BIEL-BIENNE (5 May 2006) — In this so-called “bilingual (German/French) capital of Switzerland,” the first ever Swiss Blog Awards (SBAW) was held in a dimly lit hall of Volkshaus where around 90 or so people (nominees included) attended the event to converge with co-bloggers, to take part in the open and panel discussions on blog-related issues, and finally, to root for their respective candidates.
There were only three categories — Best Swiss Blog, Rookie Award, and Multimedia Award — with five finalists in each category. The winners were: Don’t Mention the Skiing (Best Swiss Blog), Pendlerblog (Rookie Award), and Scanblog (Multimedia Award). The top prize went to a British lady who is a certified non-skier.
The Swiss Blog Awards went on smoothly — everyone in the hall seemed to have enjoyed meeting people they had first met online, and a handful of bloggers, armed with laptops, did some live blogging with a passion — despite it being fraught with linguistic controversies prior to the ceremony proper in Biel-Bienne.
Apparently, no Swiss French blog or Swiss Italian blog made it to the lists of finalists. Alas, “the law of big numbers,” according to award-winning journalist/writer Bruno Giussani, prevailed in the nomination process which he said was due to an “oversight” by the organizers (he was one of the speakers at the SBAW). He wrote in his blog entry that “the German population of Switzerland is five times bigger than the French population, and 15 times bigger than the Italian population (and countless times bigger than the tiny Rumantsch minority).”
So this oversight — a “birth defect” if you will, just to borrow the words of Giussani — seemed to have irked some bloggers from the French-speaking part of Switzerland who, after seeing the published short-list of finalists on the Net in the latter part of April, flooded the comments boxes of the official site of the Swiss Blog Awards and also the Lunch Over IP blog by Giussani, with critical statements both in English and in French. Some of these critics claimed that the first Swiss Blog Awards was purely a “Swiss German thing.”
But the organizers, who designed the Swiss Blog Awards as a “popular vote,” argued that in Switzerland, “the voters are the deciding force, the legislative power.” Therefore, “the voters (bloggers) are always right.” (There were two phases involved — first, an online nomination; second, a public vote held during the awarding ceremony itself.)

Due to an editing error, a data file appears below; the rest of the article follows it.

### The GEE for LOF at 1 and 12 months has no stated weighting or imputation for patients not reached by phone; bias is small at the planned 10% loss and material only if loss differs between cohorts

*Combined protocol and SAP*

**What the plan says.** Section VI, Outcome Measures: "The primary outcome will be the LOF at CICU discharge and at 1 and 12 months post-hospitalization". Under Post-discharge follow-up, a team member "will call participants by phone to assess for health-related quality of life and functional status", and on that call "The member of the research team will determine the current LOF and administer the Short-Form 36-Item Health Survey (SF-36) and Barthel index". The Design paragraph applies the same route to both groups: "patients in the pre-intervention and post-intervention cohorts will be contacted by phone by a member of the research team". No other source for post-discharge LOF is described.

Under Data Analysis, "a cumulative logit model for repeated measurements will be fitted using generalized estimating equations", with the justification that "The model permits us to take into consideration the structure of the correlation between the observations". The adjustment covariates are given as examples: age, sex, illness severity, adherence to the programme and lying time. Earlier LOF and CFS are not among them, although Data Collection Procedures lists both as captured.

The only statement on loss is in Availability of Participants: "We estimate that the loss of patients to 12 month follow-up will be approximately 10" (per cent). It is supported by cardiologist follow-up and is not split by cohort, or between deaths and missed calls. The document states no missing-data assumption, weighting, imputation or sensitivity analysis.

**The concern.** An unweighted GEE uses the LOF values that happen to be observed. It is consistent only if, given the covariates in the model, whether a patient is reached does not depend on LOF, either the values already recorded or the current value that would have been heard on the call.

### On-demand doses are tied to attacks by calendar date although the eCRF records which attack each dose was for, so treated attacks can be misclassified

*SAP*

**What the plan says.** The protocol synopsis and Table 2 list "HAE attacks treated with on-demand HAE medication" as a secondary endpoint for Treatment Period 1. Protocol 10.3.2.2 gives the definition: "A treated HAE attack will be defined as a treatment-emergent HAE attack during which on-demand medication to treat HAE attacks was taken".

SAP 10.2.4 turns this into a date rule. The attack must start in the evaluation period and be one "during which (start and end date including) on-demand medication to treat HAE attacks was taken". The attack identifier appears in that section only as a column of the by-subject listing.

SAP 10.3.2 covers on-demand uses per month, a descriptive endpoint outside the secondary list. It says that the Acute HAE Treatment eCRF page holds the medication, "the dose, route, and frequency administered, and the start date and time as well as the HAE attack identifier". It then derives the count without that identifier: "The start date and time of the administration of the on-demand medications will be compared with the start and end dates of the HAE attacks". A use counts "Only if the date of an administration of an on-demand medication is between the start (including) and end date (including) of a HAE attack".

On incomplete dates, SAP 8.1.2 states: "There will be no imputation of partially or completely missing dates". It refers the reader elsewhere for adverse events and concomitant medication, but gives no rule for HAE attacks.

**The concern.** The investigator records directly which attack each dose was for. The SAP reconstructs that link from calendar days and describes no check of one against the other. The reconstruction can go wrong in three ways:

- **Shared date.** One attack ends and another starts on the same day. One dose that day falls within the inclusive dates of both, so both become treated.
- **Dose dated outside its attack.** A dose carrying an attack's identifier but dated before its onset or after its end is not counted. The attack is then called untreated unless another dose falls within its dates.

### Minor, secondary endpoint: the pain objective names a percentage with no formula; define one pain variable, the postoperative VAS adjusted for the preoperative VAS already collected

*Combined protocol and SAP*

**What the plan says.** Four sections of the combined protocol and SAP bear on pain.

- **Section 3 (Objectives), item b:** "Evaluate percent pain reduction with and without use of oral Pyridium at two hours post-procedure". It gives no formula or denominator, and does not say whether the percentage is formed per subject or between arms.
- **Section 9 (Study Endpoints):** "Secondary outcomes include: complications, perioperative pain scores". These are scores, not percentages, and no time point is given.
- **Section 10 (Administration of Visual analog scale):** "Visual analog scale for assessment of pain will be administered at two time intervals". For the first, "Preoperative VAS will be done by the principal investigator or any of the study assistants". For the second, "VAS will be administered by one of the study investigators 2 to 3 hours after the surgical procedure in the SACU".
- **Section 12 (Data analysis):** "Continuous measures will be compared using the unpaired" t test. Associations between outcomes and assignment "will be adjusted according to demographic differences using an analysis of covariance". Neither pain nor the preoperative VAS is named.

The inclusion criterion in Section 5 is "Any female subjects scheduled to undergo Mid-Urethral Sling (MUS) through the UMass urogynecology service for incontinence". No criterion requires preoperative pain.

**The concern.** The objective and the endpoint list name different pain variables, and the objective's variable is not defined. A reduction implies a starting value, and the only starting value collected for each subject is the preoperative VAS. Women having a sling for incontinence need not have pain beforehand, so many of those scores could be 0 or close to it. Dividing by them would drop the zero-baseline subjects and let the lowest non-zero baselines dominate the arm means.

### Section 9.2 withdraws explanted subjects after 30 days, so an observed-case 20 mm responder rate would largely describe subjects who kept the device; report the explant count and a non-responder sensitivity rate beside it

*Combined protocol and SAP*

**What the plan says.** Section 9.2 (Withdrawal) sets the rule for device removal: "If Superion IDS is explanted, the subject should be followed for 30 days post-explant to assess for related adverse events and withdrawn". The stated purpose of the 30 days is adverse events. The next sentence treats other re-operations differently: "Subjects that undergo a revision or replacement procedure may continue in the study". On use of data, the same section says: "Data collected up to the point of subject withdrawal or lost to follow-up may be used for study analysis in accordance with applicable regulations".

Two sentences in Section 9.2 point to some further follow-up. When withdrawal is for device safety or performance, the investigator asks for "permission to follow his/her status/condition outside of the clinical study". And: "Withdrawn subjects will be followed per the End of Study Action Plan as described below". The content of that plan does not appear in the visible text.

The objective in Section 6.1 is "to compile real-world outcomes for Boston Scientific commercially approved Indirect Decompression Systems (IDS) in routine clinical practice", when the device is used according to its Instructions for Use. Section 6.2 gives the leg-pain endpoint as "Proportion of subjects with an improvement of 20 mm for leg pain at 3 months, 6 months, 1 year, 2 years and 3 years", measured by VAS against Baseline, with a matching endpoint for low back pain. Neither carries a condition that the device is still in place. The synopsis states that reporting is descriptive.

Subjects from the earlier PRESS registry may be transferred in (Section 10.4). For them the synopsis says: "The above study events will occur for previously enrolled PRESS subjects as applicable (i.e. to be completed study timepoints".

They pointed out that the bloggers from the French-speaking and/or Italian-speaking regions didn’t do their part to aggressively campaign for their blogs, that they were passive. Thus, no French-language or Italian-language blogs landed on the SBAW lists of finalists. This annoyed a particular Swiss French blogger who wrote a comprehensive blog piece on her take on the matter. She basically said that it was “unfair” to lay the blame on French-language bloggers who didn’t lobby for their blogs for a stake at the SBAW.
Exchange of words, some coated in diplomacy and others not, ensued thereafter, and it clearly became a battle between the linguistic groups in Switzerland which, from a foreigner’s point of view, was quite intriguing.
Part of the open letter — or should we say, an ‘open blog entry’ — the organizers wrote to address the controversy reads:
“We hear the criticism and we will adapt the award for next year’s edition. We have always defined this to be a work in progress. The interesting part will be to find an explanation; why did things happen the way they did. We, the organisers believe, that this should be up for discussion, and that everything should be carefully evaluated and thought through before jumping to conclusions. We think this would be the scientific approach. We are convinced, that there are several possible explanations for such an outcome. And most likely it is a combination of reasons that lead to this outcome.
“So these were our reasons for doing things the way we did. We are still convinced it could have worked. The fact that it did not work does not leave us indifferent. The evaluation will be fierce and self-critical. Everybody will be invited to help us evaluate things and improve this award for its next edition – in order for it to truly become the Swiss blog award for Swiss bloggers organised by Swiss bloggers. Bottom-up, democratic, representative.”
At the end of the day, the Swiss Blog Awards organizers, with their let’s-make-it-happen attitude, opted to be pro-active and moved on to make the first edition of the Swiss Blog Awards a memorable one for both bloggers and non-blogging attendees alike. They promised to learn from the plethora of feedback they received from others, both the positive and negative — all for making the SBAW 2007 a better one. A post-event evaluation is now open to the public.
Democracy reigns — even in the linguistically complicated world of Swiss blogging.